Tainted medical tool suspected in ‘superbug’ outbreak
Los Angeles — A “superbug” outbreak suspected in the deaths of two patients at a Los Angeles hospital has raised questions about the adequacy of the procedures for disinfecting a medical instrument used on more than a half-million people in the U.S. every year.
At least seven people — two of whom died — have been infected by a potentially lethal, antibiotic-resistant strain of bacteria after undergoing endoscopic procedures at Ronald Reagan UCLA Medical Center between October and January, and more than 170 other patients may have been exposed as well, UCLA said.
UCLA said Wednesday that the infections may have been transmitted through at least two contaminated endoscopes that were used to diagnose and treat pancreatic and bile-duct problems.
An endoscope — or more specifically in this case, a duodenoscope — is a thin, flexible fiber-optic tube that is inserted down the throat to enable a doctor to examine an organ. The device typically has a light and a miniature camera.
“We notified all patients who had this type of procedure, and we were using seven different scopes. Only two of them were found to be infected. In an abundance of caution, we notified everybody,” UCLA spokeswoman Dale Tate said.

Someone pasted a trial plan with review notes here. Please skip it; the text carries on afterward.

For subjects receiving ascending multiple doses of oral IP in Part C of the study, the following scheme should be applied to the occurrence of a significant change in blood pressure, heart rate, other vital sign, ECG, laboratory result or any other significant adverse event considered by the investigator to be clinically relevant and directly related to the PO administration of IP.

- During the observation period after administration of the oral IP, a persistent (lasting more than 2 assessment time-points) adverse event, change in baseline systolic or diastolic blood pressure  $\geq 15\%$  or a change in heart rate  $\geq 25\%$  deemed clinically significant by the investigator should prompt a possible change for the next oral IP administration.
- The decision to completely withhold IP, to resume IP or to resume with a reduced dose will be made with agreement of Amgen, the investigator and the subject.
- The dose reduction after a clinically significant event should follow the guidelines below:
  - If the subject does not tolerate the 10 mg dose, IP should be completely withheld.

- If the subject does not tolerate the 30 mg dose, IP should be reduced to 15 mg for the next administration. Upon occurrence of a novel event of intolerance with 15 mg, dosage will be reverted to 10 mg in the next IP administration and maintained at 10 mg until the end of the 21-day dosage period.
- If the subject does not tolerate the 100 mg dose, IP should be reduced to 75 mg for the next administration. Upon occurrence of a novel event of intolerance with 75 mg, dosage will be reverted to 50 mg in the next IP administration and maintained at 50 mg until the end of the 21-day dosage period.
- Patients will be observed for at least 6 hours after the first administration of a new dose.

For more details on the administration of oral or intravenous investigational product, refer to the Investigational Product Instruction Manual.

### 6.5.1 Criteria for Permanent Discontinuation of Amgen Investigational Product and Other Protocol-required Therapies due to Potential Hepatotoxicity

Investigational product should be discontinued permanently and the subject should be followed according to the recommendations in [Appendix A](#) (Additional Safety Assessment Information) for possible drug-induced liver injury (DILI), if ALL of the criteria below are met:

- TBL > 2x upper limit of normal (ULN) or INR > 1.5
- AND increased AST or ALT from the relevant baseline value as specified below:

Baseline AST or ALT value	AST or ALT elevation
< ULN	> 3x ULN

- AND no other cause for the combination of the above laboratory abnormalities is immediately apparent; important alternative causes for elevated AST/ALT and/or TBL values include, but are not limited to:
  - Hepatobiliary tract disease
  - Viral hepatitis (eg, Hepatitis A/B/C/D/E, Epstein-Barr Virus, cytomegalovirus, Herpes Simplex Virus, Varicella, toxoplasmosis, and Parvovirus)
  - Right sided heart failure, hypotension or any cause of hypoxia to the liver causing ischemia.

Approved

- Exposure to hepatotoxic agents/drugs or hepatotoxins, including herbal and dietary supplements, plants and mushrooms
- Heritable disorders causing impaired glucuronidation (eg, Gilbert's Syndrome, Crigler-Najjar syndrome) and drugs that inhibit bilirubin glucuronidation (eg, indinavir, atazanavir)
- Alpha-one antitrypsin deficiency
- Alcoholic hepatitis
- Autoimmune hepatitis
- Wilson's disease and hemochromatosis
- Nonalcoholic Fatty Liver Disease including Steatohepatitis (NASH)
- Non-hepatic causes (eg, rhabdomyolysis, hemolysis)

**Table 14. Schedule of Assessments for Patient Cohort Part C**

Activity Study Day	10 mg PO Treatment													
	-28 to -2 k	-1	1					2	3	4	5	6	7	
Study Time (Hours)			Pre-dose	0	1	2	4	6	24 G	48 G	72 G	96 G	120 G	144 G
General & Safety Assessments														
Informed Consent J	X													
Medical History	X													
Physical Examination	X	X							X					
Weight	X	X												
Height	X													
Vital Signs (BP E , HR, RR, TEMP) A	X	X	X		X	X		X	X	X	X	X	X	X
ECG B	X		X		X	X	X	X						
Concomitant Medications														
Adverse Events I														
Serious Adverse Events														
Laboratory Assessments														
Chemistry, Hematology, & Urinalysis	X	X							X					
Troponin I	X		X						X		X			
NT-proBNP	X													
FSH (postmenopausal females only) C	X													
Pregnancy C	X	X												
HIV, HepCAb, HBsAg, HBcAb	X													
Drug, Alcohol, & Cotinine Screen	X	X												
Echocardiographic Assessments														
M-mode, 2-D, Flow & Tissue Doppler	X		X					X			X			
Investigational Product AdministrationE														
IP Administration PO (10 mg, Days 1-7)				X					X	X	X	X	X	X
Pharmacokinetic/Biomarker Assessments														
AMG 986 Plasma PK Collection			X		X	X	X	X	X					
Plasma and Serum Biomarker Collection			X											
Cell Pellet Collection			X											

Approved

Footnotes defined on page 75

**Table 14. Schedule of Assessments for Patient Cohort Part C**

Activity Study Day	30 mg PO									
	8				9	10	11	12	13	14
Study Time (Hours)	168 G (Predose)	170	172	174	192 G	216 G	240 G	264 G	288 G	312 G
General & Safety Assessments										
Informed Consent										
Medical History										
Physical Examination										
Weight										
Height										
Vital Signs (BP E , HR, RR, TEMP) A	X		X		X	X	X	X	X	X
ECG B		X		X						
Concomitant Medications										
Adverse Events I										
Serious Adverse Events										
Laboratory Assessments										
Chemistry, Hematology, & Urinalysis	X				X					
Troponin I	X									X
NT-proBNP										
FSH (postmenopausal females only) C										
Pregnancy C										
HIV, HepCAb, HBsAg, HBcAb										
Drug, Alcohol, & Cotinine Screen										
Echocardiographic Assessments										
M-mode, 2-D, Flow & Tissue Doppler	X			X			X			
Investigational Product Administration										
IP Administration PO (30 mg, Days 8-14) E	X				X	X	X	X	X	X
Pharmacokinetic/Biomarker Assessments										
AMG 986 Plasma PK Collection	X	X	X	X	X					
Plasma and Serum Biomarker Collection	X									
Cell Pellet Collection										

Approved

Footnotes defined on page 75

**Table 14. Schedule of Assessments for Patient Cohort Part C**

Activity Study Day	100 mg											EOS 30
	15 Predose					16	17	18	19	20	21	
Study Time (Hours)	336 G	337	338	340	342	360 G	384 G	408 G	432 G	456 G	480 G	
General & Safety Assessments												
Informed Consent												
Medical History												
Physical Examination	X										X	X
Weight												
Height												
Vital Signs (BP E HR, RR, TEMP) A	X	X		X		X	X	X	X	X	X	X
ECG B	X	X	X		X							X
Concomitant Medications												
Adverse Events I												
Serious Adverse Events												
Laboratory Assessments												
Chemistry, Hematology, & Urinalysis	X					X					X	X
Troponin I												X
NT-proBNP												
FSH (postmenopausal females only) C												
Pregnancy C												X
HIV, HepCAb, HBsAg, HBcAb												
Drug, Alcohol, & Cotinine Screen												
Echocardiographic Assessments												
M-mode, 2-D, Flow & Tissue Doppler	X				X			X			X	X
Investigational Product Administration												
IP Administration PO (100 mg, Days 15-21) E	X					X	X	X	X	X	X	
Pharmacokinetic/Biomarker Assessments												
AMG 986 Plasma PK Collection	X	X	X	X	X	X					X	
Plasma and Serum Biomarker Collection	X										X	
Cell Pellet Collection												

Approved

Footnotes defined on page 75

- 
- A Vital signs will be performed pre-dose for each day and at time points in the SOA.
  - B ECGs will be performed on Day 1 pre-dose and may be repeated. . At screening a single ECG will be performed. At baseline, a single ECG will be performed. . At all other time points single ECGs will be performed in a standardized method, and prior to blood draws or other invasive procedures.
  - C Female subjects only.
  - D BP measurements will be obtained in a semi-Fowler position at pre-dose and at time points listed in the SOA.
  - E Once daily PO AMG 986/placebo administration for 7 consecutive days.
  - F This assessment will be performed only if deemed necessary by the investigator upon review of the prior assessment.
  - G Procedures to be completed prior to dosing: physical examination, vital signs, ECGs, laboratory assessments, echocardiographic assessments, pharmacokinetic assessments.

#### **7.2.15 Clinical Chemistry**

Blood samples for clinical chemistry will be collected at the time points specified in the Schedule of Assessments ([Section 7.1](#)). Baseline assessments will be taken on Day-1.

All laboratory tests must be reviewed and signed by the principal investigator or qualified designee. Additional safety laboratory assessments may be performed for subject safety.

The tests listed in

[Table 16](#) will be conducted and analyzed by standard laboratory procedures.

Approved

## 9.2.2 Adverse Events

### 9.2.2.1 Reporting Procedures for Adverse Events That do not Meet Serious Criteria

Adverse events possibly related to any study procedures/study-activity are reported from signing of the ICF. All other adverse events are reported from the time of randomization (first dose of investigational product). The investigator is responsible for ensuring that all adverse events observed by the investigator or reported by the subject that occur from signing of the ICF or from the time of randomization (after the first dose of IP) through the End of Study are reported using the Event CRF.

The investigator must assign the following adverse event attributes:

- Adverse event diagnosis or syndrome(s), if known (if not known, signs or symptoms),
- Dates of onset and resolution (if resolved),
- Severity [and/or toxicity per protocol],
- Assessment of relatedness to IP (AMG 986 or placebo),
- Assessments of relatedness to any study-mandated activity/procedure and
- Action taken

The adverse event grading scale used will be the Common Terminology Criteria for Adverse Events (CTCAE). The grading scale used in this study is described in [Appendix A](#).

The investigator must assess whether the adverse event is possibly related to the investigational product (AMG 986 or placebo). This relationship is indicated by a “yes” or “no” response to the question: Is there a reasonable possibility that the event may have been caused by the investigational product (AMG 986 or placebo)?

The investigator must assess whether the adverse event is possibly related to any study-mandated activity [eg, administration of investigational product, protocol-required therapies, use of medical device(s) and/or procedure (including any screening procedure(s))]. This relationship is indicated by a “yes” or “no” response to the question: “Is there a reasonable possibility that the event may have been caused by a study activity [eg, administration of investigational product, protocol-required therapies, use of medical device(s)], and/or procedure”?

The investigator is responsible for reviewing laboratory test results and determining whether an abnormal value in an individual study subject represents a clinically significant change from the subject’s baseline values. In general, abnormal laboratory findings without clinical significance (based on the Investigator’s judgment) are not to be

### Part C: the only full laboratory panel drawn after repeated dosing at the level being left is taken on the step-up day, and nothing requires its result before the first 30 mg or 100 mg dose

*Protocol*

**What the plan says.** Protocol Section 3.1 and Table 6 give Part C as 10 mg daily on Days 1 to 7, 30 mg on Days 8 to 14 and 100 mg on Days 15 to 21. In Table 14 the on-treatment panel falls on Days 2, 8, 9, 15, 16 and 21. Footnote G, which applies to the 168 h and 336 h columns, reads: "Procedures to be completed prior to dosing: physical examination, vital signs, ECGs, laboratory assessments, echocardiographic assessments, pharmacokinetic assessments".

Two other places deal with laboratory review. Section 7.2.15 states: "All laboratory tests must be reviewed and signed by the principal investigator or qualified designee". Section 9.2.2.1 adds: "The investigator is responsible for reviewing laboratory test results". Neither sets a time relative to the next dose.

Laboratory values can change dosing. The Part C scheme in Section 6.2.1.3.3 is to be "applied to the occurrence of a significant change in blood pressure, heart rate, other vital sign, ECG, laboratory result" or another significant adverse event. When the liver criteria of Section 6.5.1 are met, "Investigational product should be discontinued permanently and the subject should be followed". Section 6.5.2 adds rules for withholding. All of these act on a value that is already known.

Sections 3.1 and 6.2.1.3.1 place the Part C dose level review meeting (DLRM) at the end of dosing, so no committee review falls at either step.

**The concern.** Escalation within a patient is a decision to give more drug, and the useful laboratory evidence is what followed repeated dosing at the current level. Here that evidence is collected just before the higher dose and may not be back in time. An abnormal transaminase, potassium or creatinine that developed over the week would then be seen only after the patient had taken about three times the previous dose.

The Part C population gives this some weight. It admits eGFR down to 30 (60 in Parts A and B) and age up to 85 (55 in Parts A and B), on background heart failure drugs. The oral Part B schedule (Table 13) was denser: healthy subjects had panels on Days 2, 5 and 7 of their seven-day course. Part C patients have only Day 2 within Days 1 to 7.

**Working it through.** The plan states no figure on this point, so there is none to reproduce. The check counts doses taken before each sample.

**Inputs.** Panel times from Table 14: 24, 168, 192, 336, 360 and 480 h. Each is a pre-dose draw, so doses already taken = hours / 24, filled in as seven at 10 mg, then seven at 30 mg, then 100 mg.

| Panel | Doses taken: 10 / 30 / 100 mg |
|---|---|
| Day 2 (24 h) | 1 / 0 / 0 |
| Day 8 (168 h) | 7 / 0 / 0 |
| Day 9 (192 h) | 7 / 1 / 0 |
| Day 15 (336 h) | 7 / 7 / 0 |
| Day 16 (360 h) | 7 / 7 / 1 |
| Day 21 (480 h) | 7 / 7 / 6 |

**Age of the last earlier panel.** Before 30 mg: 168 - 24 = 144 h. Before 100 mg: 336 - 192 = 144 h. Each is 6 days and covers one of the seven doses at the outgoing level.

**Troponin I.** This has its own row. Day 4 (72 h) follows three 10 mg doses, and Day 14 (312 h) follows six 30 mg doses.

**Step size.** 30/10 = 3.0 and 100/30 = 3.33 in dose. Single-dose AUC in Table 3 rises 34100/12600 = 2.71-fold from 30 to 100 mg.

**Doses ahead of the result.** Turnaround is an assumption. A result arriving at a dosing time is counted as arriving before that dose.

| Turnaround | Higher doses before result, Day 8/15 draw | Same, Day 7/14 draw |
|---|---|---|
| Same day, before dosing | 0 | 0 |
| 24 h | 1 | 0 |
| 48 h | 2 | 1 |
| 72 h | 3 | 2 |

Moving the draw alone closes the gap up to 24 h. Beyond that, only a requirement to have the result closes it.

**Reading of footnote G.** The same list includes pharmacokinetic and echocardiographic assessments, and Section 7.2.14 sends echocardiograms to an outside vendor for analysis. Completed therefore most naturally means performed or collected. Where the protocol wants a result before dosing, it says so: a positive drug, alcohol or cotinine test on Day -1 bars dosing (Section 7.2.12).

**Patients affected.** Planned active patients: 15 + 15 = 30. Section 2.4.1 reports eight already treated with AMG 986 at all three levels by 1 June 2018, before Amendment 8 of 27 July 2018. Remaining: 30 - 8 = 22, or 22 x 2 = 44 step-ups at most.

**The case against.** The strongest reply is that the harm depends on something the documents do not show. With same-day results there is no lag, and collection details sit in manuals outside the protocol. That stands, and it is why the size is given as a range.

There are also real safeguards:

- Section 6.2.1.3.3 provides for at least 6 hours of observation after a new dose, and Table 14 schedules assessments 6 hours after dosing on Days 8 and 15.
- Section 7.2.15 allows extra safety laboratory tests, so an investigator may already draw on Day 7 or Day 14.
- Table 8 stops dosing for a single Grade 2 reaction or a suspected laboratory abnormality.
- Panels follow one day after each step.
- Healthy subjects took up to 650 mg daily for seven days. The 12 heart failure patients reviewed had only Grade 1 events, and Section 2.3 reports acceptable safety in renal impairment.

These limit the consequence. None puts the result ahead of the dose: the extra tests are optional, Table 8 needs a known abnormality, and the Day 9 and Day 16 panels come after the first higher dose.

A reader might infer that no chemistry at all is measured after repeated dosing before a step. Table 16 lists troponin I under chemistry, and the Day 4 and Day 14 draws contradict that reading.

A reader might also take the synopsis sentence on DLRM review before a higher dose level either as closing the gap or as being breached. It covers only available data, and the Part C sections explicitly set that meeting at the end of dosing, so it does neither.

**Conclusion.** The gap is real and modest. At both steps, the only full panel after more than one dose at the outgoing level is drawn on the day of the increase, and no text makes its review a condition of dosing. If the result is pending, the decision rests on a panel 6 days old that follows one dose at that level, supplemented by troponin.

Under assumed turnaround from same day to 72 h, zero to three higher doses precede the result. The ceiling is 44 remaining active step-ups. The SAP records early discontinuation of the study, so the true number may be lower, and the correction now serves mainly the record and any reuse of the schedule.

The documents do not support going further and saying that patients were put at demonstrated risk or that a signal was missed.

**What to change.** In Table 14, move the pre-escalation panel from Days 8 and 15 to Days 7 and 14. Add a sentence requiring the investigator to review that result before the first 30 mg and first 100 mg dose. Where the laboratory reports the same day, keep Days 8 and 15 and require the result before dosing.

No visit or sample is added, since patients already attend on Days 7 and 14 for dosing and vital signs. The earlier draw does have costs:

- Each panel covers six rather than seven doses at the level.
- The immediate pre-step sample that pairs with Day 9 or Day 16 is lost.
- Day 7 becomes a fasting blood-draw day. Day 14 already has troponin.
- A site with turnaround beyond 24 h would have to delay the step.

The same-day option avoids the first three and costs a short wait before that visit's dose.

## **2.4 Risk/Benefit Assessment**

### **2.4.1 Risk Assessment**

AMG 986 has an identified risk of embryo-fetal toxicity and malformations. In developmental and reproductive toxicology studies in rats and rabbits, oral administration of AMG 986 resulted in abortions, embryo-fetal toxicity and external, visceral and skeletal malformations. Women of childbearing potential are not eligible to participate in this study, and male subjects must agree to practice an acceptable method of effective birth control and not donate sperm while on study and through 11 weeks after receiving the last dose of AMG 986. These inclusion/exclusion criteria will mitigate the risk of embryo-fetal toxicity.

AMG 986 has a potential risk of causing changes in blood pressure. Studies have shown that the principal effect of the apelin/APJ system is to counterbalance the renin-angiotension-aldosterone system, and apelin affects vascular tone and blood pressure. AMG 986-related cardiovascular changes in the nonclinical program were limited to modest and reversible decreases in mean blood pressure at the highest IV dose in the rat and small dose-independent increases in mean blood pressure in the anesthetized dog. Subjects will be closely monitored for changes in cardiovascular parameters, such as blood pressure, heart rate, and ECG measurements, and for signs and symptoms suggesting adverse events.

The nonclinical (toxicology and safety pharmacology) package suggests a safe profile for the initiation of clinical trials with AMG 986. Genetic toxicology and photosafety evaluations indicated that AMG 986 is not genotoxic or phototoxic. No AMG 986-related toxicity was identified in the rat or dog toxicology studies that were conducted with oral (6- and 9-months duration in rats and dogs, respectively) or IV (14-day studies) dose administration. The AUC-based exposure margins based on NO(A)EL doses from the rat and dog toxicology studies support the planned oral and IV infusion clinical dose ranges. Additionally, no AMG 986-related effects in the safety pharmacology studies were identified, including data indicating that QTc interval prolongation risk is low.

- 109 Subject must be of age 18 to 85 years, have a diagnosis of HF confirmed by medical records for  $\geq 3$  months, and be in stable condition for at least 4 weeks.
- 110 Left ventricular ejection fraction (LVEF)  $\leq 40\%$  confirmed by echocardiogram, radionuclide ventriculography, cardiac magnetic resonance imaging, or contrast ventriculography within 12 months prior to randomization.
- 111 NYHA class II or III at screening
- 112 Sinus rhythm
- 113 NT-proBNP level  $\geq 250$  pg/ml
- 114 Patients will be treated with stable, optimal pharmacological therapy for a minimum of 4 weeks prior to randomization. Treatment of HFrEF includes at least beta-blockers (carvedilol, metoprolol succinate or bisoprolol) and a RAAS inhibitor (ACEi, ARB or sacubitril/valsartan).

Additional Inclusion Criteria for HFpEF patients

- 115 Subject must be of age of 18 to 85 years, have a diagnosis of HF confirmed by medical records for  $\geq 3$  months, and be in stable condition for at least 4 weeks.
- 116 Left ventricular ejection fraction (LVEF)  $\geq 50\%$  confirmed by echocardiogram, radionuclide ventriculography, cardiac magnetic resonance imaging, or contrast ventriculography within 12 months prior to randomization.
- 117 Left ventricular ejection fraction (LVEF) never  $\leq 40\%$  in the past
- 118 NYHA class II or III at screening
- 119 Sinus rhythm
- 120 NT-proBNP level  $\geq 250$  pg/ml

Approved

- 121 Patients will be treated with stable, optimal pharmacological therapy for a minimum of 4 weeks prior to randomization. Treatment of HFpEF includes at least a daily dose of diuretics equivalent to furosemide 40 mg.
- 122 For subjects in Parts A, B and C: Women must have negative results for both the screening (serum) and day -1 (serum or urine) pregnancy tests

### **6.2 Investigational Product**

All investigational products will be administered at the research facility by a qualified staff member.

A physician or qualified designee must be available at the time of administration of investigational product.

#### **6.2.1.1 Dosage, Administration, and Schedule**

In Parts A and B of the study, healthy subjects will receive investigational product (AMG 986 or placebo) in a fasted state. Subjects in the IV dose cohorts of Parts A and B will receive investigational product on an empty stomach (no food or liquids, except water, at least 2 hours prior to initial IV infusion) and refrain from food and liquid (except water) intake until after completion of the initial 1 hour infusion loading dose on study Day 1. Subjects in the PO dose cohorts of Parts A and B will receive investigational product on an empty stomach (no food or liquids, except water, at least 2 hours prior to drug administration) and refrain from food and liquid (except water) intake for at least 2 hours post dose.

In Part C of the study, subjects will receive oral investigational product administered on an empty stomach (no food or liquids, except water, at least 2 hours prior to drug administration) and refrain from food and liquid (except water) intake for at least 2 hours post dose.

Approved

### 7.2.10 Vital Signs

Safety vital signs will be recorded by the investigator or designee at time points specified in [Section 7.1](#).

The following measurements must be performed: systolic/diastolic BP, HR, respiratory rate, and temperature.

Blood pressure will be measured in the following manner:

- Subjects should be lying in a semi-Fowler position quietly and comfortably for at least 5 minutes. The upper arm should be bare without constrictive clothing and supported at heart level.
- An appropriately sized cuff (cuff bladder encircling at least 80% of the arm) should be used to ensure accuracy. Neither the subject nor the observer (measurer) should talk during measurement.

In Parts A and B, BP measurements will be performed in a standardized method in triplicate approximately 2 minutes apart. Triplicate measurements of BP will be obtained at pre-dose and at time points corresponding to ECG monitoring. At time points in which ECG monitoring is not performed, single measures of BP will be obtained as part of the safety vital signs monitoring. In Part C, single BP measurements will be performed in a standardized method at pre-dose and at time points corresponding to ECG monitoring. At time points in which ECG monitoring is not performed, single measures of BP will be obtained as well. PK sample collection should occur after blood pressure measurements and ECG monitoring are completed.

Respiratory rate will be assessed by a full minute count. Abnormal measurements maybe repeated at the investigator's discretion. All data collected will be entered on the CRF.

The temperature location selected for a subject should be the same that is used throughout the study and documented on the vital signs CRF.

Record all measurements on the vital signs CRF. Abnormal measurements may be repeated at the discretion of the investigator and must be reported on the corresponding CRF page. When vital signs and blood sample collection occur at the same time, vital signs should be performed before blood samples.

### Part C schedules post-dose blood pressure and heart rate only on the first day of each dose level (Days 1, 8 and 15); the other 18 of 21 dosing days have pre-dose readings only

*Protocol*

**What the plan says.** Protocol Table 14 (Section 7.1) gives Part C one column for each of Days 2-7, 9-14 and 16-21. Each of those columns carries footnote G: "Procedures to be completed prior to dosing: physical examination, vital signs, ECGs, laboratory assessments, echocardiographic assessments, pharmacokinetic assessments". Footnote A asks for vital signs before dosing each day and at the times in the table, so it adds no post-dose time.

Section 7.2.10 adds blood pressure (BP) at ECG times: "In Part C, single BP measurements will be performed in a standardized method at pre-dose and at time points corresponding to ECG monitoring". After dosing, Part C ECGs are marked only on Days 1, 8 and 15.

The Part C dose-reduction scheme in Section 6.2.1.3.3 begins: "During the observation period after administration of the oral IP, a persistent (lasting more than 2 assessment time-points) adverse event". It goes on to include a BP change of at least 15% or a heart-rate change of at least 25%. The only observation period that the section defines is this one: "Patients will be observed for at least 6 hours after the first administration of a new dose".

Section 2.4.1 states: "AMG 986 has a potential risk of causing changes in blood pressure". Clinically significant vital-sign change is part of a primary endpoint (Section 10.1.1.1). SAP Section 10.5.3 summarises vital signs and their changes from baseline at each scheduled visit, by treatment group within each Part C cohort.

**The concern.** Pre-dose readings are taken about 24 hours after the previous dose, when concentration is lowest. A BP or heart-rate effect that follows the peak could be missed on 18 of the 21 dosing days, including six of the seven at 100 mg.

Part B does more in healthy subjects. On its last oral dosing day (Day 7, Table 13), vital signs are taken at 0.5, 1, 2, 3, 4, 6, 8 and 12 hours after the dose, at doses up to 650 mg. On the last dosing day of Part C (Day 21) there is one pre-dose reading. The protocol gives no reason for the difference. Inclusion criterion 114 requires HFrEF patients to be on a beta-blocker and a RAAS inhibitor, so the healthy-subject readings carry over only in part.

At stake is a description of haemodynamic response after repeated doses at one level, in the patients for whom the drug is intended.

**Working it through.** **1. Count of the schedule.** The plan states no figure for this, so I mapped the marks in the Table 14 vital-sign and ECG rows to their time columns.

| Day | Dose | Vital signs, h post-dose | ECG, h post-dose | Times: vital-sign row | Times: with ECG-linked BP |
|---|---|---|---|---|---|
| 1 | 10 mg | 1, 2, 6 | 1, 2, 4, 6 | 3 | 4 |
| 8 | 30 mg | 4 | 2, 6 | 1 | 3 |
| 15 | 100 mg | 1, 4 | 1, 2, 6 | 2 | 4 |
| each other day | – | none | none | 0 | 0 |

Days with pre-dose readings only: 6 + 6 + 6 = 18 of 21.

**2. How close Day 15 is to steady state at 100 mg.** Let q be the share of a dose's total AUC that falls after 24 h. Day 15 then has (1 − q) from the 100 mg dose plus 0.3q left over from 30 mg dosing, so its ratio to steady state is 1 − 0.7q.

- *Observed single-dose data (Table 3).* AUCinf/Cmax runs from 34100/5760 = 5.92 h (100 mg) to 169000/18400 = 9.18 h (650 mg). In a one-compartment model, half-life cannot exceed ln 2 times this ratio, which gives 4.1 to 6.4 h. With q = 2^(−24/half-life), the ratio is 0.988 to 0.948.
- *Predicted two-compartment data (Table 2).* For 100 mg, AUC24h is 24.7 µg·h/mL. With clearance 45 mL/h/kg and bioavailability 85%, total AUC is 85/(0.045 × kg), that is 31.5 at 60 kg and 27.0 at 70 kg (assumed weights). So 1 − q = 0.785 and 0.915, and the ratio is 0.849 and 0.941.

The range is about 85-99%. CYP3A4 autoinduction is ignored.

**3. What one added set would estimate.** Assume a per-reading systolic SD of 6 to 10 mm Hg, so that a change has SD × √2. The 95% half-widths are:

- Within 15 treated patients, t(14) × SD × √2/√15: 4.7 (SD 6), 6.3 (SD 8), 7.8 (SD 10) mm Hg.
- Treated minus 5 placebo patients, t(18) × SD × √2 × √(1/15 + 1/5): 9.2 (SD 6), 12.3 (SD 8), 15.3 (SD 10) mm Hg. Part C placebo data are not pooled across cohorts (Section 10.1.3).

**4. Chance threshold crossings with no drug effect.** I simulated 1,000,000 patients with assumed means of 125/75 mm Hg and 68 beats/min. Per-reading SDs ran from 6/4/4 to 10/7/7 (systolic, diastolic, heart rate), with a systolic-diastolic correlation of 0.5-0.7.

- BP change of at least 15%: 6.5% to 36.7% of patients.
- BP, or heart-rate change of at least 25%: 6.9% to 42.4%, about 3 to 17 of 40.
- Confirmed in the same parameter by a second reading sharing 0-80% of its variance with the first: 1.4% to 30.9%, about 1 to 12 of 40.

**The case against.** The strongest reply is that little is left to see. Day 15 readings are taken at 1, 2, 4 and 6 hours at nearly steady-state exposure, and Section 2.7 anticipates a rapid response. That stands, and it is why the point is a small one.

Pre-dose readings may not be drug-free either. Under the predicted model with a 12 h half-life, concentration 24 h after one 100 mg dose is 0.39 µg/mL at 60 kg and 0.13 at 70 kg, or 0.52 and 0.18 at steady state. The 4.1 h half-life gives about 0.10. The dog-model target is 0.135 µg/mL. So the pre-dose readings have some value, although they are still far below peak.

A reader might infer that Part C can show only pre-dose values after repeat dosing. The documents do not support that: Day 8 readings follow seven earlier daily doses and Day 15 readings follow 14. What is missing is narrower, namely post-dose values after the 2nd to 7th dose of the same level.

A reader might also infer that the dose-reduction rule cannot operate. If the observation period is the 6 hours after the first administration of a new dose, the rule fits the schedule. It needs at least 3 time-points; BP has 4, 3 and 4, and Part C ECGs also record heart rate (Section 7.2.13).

The two medical devices carried the bacteria even though they had been sterilized according to the manufacturer’s specifications, UCLA said.
“We removed the infected instruments, and we have heightened the sterilization process,” Tate said.
On Thursday, the U.S. Food and Drug Administration issued an advisory warning doctors that even when a manufacturer’s cleaning instructions are followed, infectious germs may linger in the devices. Their complex design and tiny parts make complete disinfection extremely difficult, the advisory said.
More than 500,000 patients undergo procedures using duodenoscopes in the U.S. every year, according to the FDA.
The germ is known as Carbapenem-resistant Enterobacteriaceae, or CRE, and similar outbreaks have been reported around the nation. They are difficult to treat because some varieties are resistant to most known antibiotics.
By one estimate, CRE can contribute to death in up to half of seriously infected patients, according to the U.S. Centers for Disease Control and Prevention.
CRE can cause infections of the bladder or lungs. Symptoms can include coughing, fever and chills.
The bacteria may have been a “contributing factor” in the deaths of two UCLA patients, the university said in a statement. Those who may have been exposed are being sent free home-testing kits that the university will analyze.
National figures on the bacteria are not kept, but 47 states have seen cases, the CDC said.
One outbreak occurred in Illinois in 2013. Dozens of patients were exposed to CRE, with some cases apparently linked to a tainted endoscope used at a hospital.
A Seattle hospital, Virginia Mason Medical Center, reported in January that CRE linked to an endoscope sickened at least 35 patients, and 11 died, though it was unclear whether the infection played a role in those deaths.